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Recommended

Books

 

 

Sustainable energy - without the hot air

The author, David JC MacKay, is Professor in the Department of Physics at Cambridge University and was recently appointed Chief Scientific Advisor to the UK Department of Energy and Climate Change responsible for the Low Carbon Transition Plan.

The book is great reading for anyone interested in energy and sustainable development. MacKay believes that the UK and Europe in general can’t count solely on renewables. He shows that wind, biofuels, hydro, solar PV and other energy sources don’t add up enough energy to answer our current needs...

 

 

 

New book about nuclear energy:   What happens when something happens

Two EAFES executive board members, Michael Gerstmayr and Eileen Radde, are together with Prof. Helmut Böck authors of a new book. The book offers an expert overview of current dilemmas in Nuclear energy. 

 

 

 

 

 

 

Surely, the best non-scientific book about science

In A Short History of Nearly Everything, beloved author Bill Bryson confronts his greatest challenge yet: to understand—and, if possible, answer—the oldest, biggest questions we have posed about the universe and ourselves. Taking as his territory everything from the Big Bang to the rise of civilization, Bryson seeks to understand how we got from there being nothing at all to there being us. The result is a sometimes profound, sometimes funny, and always supremely clear and entertaining adventure in the realms of human knowledge, as only Bill Bryson can render it.

 

 

 

 

 

 

Worth to read: Beyond the limits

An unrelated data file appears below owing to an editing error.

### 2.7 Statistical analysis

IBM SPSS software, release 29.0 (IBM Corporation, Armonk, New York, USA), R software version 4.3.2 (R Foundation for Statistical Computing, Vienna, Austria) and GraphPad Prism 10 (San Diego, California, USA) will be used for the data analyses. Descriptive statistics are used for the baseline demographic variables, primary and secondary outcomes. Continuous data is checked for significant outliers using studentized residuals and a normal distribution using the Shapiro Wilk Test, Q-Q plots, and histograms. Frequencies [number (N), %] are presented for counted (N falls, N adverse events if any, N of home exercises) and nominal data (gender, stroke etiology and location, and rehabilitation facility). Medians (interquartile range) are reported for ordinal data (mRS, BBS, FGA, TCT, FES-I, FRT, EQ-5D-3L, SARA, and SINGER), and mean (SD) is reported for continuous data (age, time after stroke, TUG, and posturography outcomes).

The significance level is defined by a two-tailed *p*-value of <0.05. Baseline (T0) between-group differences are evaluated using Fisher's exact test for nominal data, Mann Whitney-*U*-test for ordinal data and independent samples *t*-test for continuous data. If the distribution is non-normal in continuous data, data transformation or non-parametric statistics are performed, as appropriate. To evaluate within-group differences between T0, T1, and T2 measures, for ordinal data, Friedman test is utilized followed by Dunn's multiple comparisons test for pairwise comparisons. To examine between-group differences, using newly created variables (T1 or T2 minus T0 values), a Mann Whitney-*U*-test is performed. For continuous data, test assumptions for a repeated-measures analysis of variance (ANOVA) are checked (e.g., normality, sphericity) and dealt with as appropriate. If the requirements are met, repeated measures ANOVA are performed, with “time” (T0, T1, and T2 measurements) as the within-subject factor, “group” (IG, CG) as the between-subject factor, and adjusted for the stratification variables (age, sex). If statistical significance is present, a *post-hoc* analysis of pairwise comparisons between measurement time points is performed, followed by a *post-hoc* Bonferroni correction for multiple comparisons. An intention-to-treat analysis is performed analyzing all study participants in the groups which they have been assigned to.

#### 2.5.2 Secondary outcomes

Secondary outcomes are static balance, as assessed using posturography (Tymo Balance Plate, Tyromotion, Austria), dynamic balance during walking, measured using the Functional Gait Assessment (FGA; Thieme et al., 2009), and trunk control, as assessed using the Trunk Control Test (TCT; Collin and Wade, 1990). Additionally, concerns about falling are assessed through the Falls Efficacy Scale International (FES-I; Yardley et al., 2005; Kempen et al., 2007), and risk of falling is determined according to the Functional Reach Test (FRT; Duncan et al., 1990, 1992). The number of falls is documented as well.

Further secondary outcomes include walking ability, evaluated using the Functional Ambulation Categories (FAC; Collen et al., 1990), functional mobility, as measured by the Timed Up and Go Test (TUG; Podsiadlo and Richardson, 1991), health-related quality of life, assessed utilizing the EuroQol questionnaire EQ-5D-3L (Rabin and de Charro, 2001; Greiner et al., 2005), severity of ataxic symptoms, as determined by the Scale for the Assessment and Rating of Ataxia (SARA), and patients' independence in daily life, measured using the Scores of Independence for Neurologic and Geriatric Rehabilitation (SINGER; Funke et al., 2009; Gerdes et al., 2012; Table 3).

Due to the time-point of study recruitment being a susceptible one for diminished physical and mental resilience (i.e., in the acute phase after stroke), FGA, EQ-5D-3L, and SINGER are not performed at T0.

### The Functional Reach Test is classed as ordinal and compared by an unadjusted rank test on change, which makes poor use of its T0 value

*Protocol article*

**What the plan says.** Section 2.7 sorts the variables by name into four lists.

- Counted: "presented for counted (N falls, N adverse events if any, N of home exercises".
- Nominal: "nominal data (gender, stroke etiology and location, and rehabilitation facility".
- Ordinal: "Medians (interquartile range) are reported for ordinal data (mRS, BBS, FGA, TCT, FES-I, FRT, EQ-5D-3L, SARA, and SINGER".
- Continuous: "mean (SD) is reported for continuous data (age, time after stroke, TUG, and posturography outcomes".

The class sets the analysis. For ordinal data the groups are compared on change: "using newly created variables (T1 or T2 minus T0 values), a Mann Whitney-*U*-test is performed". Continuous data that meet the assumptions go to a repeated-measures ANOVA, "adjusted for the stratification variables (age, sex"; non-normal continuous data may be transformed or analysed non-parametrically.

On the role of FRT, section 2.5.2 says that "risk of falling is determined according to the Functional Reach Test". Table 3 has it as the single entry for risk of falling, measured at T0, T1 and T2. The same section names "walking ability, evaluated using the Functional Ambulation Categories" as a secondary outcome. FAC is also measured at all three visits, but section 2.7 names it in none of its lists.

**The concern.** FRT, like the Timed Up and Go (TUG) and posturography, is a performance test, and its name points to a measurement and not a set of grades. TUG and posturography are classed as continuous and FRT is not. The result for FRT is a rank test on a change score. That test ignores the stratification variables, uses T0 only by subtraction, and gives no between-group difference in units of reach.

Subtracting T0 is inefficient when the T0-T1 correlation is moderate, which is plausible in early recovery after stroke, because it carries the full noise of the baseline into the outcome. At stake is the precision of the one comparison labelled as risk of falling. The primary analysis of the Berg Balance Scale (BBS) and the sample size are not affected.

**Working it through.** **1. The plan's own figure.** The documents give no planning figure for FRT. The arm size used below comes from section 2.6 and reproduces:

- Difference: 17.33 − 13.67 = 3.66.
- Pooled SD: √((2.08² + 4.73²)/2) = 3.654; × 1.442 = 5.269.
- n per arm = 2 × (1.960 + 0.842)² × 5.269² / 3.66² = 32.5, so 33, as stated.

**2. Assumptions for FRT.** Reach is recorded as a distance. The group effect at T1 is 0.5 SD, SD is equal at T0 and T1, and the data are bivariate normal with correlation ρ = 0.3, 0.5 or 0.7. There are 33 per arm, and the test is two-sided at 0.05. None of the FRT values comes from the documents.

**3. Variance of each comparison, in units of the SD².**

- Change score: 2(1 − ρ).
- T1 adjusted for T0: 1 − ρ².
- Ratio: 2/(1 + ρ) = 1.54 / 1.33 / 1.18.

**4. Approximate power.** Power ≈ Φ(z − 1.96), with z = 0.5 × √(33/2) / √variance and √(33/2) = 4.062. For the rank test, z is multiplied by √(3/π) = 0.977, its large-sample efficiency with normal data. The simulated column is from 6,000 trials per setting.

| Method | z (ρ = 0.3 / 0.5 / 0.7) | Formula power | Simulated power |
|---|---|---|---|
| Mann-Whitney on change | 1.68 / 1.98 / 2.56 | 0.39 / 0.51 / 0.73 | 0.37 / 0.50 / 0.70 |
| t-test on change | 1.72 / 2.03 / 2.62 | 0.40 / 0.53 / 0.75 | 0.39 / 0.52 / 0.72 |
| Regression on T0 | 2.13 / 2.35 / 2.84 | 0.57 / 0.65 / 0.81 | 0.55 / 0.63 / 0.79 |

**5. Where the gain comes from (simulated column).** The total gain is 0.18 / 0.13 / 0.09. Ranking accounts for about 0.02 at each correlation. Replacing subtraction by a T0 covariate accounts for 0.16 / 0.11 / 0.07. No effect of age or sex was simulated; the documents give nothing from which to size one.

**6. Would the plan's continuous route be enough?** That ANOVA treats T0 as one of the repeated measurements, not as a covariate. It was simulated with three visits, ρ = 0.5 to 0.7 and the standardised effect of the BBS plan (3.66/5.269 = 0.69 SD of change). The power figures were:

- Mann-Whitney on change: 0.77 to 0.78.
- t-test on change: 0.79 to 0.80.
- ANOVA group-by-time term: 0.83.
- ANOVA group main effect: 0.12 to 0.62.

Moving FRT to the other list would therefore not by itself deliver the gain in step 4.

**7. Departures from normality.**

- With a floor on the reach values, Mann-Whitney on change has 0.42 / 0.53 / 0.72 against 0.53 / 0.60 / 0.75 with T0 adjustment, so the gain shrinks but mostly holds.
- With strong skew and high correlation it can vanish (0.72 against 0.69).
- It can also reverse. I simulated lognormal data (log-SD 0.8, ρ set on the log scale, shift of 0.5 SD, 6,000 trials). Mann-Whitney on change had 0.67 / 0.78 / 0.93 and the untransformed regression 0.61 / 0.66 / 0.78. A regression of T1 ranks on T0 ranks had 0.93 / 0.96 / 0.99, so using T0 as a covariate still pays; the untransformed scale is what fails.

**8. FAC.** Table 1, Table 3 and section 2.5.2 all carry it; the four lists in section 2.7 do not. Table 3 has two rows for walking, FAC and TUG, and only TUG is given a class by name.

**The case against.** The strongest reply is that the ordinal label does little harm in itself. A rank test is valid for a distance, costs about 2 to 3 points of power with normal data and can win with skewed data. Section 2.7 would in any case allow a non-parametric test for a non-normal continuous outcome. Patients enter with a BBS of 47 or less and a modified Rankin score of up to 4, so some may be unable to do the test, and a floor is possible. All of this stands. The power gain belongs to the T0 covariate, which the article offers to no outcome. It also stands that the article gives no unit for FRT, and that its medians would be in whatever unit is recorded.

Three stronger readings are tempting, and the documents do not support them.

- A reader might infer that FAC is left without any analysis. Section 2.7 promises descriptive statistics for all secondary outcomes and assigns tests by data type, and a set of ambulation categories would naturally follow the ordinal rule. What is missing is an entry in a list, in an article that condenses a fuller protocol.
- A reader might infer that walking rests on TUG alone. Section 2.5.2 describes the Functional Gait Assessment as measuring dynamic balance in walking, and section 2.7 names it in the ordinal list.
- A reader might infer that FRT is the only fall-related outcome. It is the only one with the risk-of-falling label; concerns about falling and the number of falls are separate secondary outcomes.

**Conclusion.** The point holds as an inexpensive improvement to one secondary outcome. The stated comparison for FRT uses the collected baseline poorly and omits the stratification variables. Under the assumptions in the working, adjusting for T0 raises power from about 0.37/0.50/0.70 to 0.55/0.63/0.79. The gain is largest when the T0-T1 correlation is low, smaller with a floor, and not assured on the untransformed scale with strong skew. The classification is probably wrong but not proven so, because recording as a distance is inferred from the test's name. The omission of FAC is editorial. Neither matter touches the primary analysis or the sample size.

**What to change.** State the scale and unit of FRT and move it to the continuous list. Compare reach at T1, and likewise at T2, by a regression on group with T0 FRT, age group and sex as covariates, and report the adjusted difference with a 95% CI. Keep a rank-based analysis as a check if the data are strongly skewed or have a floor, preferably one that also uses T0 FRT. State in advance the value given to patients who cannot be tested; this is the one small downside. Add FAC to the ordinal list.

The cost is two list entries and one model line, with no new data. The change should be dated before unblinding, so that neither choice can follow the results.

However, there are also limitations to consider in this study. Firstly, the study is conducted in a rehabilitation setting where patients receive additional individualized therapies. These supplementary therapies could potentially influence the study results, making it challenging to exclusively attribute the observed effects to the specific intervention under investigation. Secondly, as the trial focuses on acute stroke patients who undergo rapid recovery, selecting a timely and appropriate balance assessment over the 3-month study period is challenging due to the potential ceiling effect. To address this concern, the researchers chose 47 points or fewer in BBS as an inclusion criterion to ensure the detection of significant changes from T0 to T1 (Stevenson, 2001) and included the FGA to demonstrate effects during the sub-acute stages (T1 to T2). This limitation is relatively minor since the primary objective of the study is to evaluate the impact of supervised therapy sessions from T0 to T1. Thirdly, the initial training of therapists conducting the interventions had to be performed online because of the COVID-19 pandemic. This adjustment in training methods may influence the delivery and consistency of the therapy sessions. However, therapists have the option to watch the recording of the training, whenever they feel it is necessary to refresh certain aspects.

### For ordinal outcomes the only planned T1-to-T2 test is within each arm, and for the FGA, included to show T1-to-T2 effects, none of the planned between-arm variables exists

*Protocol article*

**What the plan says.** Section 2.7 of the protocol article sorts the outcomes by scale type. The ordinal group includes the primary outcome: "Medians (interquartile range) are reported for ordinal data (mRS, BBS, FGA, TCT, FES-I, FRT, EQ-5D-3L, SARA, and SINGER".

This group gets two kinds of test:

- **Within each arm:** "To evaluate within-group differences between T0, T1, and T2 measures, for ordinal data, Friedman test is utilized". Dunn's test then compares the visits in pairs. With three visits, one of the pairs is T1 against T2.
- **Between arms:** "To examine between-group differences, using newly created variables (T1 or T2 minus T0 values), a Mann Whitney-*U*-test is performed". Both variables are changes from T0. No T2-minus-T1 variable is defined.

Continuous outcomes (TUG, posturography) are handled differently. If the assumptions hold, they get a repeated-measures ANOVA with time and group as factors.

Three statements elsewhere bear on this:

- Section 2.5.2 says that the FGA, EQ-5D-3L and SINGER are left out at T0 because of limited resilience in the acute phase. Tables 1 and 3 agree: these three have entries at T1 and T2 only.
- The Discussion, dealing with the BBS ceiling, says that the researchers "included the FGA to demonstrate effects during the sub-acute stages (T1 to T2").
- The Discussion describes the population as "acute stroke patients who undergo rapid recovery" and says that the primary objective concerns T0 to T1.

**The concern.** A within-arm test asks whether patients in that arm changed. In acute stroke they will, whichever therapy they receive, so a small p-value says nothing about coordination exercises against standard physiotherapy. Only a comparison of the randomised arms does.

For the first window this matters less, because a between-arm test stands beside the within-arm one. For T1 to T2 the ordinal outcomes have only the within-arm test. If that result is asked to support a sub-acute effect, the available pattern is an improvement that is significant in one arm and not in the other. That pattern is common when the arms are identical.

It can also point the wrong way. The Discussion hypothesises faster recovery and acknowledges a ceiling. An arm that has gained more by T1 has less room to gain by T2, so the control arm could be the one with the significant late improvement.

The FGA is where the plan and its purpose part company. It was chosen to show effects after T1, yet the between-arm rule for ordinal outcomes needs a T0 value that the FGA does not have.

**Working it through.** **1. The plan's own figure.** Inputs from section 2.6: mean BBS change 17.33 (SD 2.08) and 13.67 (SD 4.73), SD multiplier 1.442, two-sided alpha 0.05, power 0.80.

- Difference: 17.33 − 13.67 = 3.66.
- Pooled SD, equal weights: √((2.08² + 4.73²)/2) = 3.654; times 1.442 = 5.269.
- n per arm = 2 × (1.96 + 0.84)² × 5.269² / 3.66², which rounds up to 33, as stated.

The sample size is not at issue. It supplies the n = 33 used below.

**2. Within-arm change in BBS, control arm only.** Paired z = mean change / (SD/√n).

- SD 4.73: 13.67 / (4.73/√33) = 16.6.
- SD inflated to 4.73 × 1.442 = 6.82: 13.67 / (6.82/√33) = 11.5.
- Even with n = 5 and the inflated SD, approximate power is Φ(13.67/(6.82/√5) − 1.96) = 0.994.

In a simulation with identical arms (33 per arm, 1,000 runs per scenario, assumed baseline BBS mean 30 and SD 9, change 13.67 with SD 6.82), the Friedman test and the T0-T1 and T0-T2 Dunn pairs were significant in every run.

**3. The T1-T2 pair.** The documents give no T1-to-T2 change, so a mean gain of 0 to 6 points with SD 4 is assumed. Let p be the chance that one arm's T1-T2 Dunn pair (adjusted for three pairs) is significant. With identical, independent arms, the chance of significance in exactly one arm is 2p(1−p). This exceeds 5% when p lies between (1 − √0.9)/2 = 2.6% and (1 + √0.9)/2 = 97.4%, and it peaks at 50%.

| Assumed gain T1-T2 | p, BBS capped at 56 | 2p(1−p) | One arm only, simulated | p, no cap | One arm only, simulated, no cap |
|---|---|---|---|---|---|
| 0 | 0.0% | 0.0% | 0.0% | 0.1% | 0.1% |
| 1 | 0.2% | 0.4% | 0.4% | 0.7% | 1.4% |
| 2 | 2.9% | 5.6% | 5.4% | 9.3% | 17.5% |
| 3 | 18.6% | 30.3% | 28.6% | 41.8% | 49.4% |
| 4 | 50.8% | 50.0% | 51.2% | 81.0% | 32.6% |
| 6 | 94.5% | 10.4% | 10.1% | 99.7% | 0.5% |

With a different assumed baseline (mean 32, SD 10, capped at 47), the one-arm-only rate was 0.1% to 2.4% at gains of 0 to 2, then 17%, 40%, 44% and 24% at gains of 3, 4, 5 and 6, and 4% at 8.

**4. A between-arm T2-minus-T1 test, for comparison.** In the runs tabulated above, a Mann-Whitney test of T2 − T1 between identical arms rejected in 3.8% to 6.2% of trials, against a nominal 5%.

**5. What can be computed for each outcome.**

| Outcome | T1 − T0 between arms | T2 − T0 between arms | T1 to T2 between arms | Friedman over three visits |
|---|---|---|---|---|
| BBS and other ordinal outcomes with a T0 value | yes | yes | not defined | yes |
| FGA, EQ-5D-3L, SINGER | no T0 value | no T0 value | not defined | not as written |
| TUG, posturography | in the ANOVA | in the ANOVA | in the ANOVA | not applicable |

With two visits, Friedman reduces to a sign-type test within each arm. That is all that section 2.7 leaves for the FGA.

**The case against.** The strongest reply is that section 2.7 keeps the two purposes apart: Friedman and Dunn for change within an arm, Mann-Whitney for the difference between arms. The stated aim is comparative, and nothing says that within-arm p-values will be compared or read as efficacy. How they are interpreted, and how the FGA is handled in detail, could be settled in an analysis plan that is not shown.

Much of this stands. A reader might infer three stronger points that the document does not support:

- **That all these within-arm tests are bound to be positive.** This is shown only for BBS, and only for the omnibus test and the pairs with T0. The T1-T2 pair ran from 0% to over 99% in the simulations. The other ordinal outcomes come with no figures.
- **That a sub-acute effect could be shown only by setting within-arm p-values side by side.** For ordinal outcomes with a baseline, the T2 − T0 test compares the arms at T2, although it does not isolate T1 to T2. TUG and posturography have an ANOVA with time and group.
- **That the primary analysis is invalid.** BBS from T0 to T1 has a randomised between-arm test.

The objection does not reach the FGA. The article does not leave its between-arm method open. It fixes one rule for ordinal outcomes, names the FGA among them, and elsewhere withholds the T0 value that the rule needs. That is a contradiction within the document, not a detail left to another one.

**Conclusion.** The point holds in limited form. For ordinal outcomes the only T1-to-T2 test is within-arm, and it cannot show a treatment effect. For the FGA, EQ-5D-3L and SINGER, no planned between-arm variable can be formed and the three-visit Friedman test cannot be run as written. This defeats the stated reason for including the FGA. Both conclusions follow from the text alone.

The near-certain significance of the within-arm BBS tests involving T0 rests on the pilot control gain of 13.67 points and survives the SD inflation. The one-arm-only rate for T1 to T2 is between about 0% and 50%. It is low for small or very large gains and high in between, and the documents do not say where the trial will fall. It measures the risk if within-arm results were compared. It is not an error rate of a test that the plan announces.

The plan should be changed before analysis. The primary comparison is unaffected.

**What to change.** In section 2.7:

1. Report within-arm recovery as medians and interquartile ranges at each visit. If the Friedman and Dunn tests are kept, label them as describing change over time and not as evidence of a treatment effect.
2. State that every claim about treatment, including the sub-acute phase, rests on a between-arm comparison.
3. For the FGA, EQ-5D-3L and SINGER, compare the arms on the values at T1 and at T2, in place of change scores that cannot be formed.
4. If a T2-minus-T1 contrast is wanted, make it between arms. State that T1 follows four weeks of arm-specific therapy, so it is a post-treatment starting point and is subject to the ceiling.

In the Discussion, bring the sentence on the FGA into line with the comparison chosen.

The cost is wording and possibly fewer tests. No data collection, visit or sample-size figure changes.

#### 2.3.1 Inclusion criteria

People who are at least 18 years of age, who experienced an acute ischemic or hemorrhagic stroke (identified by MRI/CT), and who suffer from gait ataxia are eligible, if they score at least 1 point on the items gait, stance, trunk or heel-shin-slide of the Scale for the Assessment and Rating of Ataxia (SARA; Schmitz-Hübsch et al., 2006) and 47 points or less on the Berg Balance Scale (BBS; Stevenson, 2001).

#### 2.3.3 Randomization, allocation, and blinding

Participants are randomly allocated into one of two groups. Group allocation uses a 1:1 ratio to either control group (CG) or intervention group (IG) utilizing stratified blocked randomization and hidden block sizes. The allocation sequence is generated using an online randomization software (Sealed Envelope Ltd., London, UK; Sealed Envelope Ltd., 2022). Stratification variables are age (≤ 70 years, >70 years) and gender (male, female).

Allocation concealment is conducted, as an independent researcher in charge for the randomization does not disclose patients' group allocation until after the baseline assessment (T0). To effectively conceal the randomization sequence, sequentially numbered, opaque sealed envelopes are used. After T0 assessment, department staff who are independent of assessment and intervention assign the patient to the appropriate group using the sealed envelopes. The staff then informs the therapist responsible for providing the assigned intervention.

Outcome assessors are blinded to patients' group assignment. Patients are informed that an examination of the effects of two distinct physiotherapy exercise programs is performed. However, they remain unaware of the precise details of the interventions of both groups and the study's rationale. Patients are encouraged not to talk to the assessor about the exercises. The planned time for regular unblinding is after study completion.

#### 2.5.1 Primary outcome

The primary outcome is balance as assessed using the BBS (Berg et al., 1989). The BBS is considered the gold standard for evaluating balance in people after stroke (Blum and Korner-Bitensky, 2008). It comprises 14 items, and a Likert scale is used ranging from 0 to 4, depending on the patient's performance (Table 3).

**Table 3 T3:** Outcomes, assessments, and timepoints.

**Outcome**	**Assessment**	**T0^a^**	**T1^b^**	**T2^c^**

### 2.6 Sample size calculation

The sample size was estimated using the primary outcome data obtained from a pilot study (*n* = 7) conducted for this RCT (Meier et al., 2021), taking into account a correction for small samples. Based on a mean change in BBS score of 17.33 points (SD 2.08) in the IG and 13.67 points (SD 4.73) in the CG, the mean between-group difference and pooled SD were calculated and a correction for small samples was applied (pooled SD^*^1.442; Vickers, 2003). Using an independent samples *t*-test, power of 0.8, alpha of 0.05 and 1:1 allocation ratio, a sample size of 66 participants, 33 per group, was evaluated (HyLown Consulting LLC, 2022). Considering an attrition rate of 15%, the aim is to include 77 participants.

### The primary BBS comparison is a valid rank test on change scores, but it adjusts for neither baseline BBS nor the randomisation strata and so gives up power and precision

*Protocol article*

Beyond the Limits Confronting Global Collapse, Envisioning a Sustainable Future is the path-breaking sequel to The Limits to Growth, the international best-seller which sold 9 million copies in 29 languages when it was published 20 years ago. At that time the authors concluded that if the present trends of growth continued unchanged, the limits to physical growth on the planet would be reached in the next 100 years. Now, in Beyond the Limits, the authors show that the world has already overshot some of its limits, and if present trends remain unchanged, we face the virtually certain prospect of a global economic collapse in the next century. That collapse is far from inevitable, however. Now three of the original authors of The Limits to Growth, Donella Meadows, Dennis Meadows, and Jorgen Randers have written Beyond the Limits to help us confront the possibility of global collapse in order to envision the possibility of a sustainable future. They use World3, their system dynamics computer model, as a unique tool to see far into the next century. And by varying the basic global policy assumptions that go into the model, they are able to show a range of outcomes, from collapse to sustainability. Beyond the Limits comes to the following key conclusions. Human use of essential resources and generation of pollutants has surpassed sustainable rates. Unless there are significant reductions in material and energy flows, the world faces an uncontrolled decline in per capita food output, energy use, and industrial production. In order to avoid this decline, growth in material consumption and population must be eased down at the same time as there is a rapid and drastic increase in the efficiencyof materials and energy use. A sustainable society is technically and economically feasible. The transition to a sustainable society must be made by carefully balancing our long and short-term goals and emphasizing equity and quality of life. It will require honesty, compassion